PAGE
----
2. Ineffective Assistance of Counsel

Under the Sixth Amendment, criminal defendants are entitled to the "'effective assistance of counsel' -- that is, representation that does not fall 'below an objective standard of reasonableness' in light of 'prevailing professional norms.'" Bobby v. Van Hook, 130 S.Ct. 13, 16 (2009) (quoting Strickland v. Washington, 466 U.S. 668, 686 (1984)).*fn12

The Strickland two-pronged standard governing ineffective assistance of counsel claims is now well established.*fn13 First, a petitioner must show that his counsel's performance was deficient (i.e., "fell below an objective standard of reasonableness"). Id. The Court judges counsel's performance based on the case-specific facts, viewed as of "the time of counsel's conduct." Id. at 690. The petitioner must identify counsel's "acts or omissions" that allegedly were outside the bounds of "reasonable professional judgment." The Court then must decide whether the acts or omissions "were outside the wide range of professionally competent assistance." Id. Under this first prong, a petitioner "must overcome the presumption that, under the circumstances, the challenged action 'might be considered sound trial strategy.'" Id. at 689 (quoting Michel v. Louisiana, 350 U.S. 91, 101 (1955)).

Second, after showing that his counsel's performance was unreasonable, a petitioner must show "that the deficient performance prejudiced the defense[,]" meaning that "counsel's errors were so serious as to deprive the defendant of a fair trial" with a reliable result. Id. at 687. The petitioner must show that "there is a reasonable probability that, but for counsel's unprofessional errors, the result of the proceeding would have been different." Id. at 694. A reasonable probability is defined as "a probability sufficient to undermine confidence in the outcome." Id. at 669.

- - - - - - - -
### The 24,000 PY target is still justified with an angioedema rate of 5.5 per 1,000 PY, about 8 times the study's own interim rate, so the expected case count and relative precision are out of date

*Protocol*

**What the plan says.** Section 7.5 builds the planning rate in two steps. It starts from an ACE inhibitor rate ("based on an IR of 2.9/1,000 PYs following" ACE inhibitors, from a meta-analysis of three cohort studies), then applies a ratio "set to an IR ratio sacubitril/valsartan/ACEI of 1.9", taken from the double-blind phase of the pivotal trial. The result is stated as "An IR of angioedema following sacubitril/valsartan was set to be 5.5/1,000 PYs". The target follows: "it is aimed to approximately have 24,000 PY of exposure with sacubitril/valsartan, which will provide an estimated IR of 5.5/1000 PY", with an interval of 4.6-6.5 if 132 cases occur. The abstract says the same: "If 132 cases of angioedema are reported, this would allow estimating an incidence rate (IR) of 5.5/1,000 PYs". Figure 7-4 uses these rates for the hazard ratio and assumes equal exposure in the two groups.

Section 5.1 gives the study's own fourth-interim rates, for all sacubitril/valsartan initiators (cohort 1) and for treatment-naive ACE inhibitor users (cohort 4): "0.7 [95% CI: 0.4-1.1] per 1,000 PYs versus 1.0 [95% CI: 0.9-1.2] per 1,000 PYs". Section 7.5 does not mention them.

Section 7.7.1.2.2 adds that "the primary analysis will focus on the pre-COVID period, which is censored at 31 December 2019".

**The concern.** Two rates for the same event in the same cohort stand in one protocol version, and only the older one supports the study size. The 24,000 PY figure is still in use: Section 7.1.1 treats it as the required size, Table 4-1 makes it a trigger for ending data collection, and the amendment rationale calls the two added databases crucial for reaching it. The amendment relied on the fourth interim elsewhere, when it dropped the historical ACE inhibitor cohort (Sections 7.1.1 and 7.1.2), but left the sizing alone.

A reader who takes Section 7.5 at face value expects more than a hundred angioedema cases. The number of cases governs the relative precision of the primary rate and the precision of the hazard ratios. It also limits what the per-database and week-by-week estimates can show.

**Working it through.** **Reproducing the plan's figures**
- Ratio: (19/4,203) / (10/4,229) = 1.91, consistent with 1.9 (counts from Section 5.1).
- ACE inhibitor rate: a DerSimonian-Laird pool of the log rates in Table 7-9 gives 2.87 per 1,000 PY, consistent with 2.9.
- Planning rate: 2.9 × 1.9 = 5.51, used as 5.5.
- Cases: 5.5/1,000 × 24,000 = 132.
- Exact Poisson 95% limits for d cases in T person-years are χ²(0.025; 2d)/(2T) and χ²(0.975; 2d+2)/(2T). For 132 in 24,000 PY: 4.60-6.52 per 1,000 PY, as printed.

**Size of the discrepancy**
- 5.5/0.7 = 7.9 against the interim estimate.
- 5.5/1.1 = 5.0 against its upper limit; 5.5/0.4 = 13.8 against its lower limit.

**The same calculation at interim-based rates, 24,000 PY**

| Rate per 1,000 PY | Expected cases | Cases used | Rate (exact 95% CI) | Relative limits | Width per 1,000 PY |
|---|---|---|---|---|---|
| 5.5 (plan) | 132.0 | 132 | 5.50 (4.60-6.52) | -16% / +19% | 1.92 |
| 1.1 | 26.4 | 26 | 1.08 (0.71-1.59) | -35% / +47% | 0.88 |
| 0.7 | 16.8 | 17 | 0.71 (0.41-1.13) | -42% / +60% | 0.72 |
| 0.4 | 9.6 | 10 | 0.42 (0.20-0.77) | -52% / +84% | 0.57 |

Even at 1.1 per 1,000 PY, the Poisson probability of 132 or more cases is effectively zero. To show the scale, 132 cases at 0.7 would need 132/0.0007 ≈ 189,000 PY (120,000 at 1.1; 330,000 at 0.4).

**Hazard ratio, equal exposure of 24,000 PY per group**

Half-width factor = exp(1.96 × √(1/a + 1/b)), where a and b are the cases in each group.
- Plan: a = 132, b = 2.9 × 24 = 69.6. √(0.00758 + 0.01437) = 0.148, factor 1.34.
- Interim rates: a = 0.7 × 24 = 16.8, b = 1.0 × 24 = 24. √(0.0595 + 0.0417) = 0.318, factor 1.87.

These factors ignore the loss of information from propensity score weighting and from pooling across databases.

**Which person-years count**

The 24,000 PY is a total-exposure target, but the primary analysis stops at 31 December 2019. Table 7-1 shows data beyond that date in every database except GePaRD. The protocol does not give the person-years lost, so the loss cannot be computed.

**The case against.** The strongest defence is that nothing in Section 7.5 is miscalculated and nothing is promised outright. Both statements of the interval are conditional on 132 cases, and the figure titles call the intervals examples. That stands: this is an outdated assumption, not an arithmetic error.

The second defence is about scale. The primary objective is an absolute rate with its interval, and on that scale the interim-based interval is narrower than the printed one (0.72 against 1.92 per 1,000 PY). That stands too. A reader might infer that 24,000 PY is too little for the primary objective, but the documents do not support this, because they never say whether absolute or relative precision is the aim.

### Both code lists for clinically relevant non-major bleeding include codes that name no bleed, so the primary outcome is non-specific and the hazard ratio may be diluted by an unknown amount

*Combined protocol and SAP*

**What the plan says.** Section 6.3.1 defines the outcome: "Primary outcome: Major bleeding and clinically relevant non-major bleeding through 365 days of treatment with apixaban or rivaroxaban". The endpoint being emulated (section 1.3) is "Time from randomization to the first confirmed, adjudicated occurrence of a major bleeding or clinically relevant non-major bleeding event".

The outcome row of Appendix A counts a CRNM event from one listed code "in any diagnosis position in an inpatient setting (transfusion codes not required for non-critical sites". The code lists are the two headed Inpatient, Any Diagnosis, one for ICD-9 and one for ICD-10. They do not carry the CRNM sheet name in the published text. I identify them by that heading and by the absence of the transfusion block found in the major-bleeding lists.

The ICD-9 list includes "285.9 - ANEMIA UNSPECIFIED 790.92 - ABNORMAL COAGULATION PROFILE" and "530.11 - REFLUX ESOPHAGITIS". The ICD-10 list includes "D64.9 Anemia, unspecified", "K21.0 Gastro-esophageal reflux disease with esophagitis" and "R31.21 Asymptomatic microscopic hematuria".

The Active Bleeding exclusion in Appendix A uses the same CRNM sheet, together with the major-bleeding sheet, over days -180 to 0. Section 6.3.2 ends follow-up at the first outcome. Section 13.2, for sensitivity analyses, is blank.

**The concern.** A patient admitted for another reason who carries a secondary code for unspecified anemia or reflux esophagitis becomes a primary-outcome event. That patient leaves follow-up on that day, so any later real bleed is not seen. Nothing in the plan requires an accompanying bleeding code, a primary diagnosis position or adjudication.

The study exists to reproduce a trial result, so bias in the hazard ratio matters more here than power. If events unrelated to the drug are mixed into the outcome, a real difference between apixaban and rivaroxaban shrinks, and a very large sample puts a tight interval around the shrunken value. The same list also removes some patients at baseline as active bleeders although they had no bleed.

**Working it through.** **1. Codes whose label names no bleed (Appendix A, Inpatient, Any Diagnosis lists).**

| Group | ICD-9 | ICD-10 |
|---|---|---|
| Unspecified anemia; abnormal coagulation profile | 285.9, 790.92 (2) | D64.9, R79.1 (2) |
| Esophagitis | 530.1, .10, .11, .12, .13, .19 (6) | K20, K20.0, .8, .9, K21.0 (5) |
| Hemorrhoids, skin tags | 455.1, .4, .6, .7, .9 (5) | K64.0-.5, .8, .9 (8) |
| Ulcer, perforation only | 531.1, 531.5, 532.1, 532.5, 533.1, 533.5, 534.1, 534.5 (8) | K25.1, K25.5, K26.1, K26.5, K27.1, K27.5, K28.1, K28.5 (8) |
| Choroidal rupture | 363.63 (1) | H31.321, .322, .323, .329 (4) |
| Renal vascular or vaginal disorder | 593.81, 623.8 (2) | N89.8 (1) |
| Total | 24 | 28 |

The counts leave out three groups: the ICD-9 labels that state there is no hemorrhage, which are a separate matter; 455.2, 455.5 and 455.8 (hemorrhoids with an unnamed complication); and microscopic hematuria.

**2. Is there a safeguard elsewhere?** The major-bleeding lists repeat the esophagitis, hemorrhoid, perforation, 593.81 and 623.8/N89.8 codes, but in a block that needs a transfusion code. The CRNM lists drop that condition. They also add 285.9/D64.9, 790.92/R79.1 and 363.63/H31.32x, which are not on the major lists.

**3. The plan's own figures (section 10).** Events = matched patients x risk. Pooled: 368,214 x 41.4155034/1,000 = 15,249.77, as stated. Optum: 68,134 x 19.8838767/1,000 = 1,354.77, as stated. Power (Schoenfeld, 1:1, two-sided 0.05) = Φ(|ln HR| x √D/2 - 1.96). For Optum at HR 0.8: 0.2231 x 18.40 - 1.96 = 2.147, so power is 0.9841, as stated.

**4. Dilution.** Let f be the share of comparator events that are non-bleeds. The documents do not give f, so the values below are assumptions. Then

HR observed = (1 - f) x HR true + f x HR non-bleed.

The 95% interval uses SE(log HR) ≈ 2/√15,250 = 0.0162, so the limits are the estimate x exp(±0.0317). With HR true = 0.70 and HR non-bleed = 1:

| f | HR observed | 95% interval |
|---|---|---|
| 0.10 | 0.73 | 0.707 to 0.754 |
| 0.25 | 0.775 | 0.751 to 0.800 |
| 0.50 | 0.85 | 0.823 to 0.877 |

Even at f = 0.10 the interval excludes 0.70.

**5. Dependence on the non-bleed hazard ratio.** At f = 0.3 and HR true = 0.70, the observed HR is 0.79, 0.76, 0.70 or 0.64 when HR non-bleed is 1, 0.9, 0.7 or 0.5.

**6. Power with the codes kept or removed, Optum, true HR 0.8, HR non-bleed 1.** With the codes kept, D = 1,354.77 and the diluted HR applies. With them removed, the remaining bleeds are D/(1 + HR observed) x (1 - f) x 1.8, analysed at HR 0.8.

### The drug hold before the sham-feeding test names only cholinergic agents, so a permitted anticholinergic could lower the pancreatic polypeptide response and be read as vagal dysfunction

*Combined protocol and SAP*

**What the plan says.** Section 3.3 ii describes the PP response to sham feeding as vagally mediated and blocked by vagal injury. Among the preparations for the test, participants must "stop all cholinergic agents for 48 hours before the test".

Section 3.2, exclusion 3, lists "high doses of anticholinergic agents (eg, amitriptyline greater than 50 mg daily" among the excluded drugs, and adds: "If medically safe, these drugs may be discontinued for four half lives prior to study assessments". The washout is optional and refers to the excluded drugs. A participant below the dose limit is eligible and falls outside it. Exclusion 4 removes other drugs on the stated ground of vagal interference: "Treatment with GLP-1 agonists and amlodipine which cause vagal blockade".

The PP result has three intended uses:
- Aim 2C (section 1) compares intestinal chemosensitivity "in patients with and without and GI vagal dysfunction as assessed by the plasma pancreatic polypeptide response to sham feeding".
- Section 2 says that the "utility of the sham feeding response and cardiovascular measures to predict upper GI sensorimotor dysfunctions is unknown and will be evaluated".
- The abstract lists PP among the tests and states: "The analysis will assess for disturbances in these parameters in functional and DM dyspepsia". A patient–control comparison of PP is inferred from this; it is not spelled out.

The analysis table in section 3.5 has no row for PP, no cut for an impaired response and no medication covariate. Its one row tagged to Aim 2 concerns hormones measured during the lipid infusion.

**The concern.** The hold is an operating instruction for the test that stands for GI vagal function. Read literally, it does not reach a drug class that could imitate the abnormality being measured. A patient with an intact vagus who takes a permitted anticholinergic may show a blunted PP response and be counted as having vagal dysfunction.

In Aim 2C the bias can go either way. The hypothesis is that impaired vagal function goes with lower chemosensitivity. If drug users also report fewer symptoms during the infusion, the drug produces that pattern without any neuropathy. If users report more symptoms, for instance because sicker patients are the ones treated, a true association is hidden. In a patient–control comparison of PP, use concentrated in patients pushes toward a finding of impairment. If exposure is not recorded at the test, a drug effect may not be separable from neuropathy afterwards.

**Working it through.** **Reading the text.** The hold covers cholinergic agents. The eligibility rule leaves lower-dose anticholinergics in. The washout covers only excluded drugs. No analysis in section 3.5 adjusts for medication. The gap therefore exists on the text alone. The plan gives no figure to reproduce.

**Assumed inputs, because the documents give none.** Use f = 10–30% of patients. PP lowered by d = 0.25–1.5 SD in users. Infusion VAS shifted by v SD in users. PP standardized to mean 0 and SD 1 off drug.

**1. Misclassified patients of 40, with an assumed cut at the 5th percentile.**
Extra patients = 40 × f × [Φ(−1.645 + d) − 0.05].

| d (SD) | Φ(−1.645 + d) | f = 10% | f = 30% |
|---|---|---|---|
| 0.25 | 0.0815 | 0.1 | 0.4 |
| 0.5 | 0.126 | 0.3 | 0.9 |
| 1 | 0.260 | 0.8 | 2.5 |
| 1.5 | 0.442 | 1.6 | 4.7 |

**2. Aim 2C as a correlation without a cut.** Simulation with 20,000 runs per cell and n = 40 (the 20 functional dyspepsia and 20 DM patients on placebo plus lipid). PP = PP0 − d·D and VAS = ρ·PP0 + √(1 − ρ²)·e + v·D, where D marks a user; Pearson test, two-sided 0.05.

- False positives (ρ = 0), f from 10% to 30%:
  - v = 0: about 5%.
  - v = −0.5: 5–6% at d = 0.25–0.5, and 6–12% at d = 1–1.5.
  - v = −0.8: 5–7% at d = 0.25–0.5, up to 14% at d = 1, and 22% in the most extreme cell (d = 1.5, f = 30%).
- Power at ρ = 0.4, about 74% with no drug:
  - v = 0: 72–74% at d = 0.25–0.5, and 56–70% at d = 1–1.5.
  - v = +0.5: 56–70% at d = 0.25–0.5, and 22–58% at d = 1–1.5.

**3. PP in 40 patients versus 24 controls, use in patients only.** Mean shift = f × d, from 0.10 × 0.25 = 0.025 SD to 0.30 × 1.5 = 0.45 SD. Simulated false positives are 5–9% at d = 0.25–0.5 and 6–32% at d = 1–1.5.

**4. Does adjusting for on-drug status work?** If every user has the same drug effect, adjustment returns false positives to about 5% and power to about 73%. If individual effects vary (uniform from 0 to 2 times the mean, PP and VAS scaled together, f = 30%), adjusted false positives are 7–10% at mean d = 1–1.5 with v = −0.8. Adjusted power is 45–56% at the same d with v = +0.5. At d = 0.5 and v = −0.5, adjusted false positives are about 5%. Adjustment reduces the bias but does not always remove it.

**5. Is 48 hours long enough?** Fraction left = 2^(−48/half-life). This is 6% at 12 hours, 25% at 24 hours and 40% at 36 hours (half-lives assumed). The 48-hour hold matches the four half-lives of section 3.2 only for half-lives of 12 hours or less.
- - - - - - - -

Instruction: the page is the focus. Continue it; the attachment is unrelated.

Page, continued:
IV. ANALYSIS

A. Procedural Default

Here, Petitioner's first claim is that the "show-up" identification violated his due process rights. The Government argues that, because Petitioner failed to raise his first claim before the trial court or on appeal, it is defaulted. See Gov't's Resp. 11; see also supra note 8. In his reply, Petitioner argues that his first claim is not defaulted, and that the Frady "cause and prejudice" standard does not apply. Further, Petitioner asserts that his second claim of ineffective assistance of counsel is properly brought in the first instance in a § 2255 motion. Id. at 1-3.

1. Failure to Show "Cause and Prejudice"

Generally, if a claim was not raised on direct review, "it is procedurally defaulted and the habeas court will not adjudicate it absent countervailing equitable considerations" such as "actual innocence or cause and prejudice[.]" Id. In order to obtain collateral relief "based on trial errors to which no contemporaneous objection was made, a convicted defendant must show both (1) 'cause' excusing his double procedural default, and (2) 'actual prejudice' resulting from the errors of which he complains." Frady, 456 U.S. at 168.

Petitioner seems to have confused the Government's argument. The Government argues that Petitioner's first claim, regarding the "show-up" identification, is procedurally defaulted. In responding to the Government's argument, Petitioner argues that his second claim, regarding ineffective assistance of counsel, is not procedurally defaulted. He does not refute that his first claim is procedurally defaulted, and the Government does not dispute that an ineffective assistance of counsel claim is properly brought for the first time in a § 2255 motion, as is the case here. See supra note 13. Thus, Petitioner has failed to address the issue of procedural default as to his claim that the "show-up" identification was so impermissibly suggestive as to violate his due process rights. In addressing the equitable considerations, the Court finds that Petitioner has failed to satisfy the "cause and prejudice" test or to demonstrate actual innocence.

First, Petitioner has not satisfied the "cause" prong. Petitioner has failed to allege facts regarding his counsel's performance that rise to a Sixth Amendment violation of the right to effective assistance of counsel. See Brennan, 281 F.3d at 420 (noting that, although ineffective assistance of counsel can constitute "cause" for a procedural default, "the attorney's ineffectiveness must rise to the level of a Sixth Amendment violation."). Moreover, Petitioner did not show that "some objective factor external to [his] defense" prevented him from raising his "show-up" identification claim before the trial court or on direct appeal, such that he could show "cause" for his default. See Johnson, 392 F.3d at 563. For example, Petitioner did not allege that his constitutional claim was "so novel that its legal basis [was] not reasonably available" to his counsel. See Ross, 468 U.S. at 16; see also Engle, 456 U.S. at 134 (stating that a claim is not novel if "other defense counsel have perceived and litigated" the claim). Therefore, Petitioner has not demonstrated "cause."